Tiger conservation: Growling up the wrong tree?

In January this year the central government gave in principle approval for five more tiger reserves (TRs), proposed by relevant state forest departments. Since 2008, the number of such reserves has shot up from 28 to 39, and another nine are on the anvil. Simultaneously the central government has promised funds to states to expedite relocation from core areas of such reserves, declared as Critical Tiger Habitats under the Wild Life (Protection) Act. On the face of it, all this sounds very welcome, for any measure to save the tiger should be applauded. But from both scientific and social perspectives, there are serious question marks on whether this approach will work.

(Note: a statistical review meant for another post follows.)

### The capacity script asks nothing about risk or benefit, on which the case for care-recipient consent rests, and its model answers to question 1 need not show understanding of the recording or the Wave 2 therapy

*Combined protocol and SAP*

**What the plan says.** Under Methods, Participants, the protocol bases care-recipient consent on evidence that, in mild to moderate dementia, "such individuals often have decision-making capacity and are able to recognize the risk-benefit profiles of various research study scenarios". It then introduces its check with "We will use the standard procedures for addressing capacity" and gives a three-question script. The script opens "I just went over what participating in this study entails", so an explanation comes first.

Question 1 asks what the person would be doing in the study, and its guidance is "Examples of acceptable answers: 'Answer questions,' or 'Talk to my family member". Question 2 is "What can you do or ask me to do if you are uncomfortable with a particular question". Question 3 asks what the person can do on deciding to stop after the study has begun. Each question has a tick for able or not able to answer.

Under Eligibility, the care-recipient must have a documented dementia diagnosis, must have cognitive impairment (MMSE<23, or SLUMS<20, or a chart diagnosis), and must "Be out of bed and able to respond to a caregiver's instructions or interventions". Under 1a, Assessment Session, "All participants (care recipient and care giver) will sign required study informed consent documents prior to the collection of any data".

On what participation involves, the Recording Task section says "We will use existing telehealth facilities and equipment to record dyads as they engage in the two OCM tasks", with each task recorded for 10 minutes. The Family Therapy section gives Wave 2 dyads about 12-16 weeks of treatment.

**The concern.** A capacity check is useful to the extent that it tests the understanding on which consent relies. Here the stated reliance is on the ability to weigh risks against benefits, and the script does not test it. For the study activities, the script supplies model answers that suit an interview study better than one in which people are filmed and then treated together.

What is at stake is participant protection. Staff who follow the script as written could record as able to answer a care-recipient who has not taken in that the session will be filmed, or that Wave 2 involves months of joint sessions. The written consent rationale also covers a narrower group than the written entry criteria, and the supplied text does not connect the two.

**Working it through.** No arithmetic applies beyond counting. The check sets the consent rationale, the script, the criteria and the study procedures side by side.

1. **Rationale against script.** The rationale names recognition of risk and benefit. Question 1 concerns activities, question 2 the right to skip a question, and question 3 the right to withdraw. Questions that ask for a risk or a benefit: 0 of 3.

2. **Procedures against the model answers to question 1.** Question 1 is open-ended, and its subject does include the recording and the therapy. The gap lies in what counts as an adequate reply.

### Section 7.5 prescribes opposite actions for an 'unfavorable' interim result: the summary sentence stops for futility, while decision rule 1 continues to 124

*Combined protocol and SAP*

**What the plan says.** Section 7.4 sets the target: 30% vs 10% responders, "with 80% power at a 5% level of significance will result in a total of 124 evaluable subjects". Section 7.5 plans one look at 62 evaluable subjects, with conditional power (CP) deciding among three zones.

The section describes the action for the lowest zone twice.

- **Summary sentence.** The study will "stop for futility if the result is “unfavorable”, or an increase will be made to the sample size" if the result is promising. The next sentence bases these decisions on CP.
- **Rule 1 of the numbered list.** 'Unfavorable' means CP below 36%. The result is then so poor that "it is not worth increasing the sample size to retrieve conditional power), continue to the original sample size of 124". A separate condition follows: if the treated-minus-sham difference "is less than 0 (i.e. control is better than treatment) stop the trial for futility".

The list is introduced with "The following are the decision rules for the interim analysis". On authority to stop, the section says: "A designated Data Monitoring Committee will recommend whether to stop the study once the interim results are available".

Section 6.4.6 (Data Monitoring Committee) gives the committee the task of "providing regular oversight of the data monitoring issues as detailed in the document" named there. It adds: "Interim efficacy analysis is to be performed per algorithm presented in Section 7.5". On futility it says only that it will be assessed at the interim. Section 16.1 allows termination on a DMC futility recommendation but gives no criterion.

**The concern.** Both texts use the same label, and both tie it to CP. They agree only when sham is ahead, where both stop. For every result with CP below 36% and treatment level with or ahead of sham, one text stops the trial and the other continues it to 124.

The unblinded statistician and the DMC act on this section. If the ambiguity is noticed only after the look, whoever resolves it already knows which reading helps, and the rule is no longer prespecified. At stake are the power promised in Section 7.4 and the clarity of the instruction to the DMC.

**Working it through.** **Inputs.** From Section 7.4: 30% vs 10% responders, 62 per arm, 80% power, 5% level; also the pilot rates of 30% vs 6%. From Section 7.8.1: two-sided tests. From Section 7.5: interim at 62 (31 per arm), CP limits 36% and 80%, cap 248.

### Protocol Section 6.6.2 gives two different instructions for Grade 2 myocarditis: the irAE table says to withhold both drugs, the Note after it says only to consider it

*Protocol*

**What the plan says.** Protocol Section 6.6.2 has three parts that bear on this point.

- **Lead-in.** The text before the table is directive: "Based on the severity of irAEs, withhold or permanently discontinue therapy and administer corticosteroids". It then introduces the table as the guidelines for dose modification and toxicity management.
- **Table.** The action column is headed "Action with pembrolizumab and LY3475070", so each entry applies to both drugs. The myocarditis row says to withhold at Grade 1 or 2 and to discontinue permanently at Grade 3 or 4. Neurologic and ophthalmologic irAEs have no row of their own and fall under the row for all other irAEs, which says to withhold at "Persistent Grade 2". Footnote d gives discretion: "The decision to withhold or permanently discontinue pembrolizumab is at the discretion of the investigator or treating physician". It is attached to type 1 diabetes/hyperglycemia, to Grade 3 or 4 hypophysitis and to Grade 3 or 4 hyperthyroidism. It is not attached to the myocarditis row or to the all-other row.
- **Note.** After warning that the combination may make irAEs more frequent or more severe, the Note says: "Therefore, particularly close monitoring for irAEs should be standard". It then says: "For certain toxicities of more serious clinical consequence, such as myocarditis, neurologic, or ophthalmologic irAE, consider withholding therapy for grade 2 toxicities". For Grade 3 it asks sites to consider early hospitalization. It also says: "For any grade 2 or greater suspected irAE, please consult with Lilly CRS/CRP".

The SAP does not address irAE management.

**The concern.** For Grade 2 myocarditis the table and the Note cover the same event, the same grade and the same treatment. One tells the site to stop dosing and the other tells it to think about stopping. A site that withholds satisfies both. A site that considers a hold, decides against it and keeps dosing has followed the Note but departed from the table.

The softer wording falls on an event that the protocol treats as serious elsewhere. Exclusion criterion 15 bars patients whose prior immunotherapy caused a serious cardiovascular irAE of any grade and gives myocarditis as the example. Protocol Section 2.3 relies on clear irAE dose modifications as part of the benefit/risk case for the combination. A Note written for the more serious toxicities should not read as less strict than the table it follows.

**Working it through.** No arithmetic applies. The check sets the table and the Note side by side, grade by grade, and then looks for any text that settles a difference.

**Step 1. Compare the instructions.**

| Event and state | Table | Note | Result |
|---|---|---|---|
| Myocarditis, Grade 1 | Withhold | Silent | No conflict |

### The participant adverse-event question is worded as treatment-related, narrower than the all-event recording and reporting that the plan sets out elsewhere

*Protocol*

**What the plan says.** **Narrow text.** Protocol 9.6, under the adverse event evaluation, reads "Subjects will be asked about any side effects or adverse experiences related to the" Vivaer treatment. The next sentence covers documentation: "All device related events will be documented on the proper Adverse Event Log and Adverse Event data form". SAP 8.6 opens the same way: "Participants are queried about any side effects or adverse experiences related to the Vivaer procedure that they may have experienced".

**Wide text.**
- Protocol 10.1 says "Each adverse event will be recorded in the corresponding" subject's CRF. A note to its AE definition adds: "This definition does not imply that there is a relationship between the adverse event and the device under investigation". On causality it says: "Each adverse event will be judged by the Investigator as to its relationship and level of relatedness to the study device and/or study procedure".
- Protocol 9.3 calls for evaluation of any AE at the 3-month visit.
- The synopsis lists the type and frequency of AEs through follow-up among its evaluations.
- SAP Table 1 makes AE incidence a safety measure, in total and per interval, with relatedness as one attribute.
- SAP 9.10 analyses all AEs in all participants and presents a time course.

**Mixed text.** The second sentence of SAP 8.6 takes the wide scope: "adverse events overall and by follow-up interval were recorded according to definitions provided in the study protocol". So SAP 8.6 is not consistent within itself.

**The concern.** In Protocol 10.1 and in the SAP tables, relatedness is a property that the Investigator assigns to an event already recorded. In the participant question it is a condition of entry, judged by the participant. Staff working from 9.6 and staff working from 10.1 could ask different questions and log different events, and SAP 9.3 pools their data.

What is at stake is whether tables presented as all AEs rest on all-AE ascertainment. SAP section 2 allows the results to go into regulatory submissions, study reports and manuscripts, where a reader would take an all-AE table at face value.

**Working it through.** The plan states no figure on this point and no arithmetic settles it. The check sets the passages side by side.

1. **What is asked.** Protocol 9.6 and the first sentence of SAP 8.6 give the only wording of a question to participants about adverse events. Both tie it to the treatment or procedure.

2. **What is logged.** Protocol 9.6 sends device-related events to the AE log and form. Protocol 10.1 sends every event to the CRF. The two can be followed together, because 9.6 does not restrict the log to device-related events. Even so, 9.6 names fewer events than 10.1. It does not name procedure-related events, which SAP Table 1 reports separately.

Firstly, many conservationists feel that rather than keep declaring new TRs, spreading already thin resources, it is more important to secure the areas where viable populations still exist. Secondly, all such reserves are being notified with little public outreach, no consultation with local communities who live in tiger habitats, and no consideration for their livelihood and cultural rights. Instead, such rights are likely to be further curtailed or denied. Several thousand families have been given the signal that they will need to move out, though in theory they have the choice to refuse.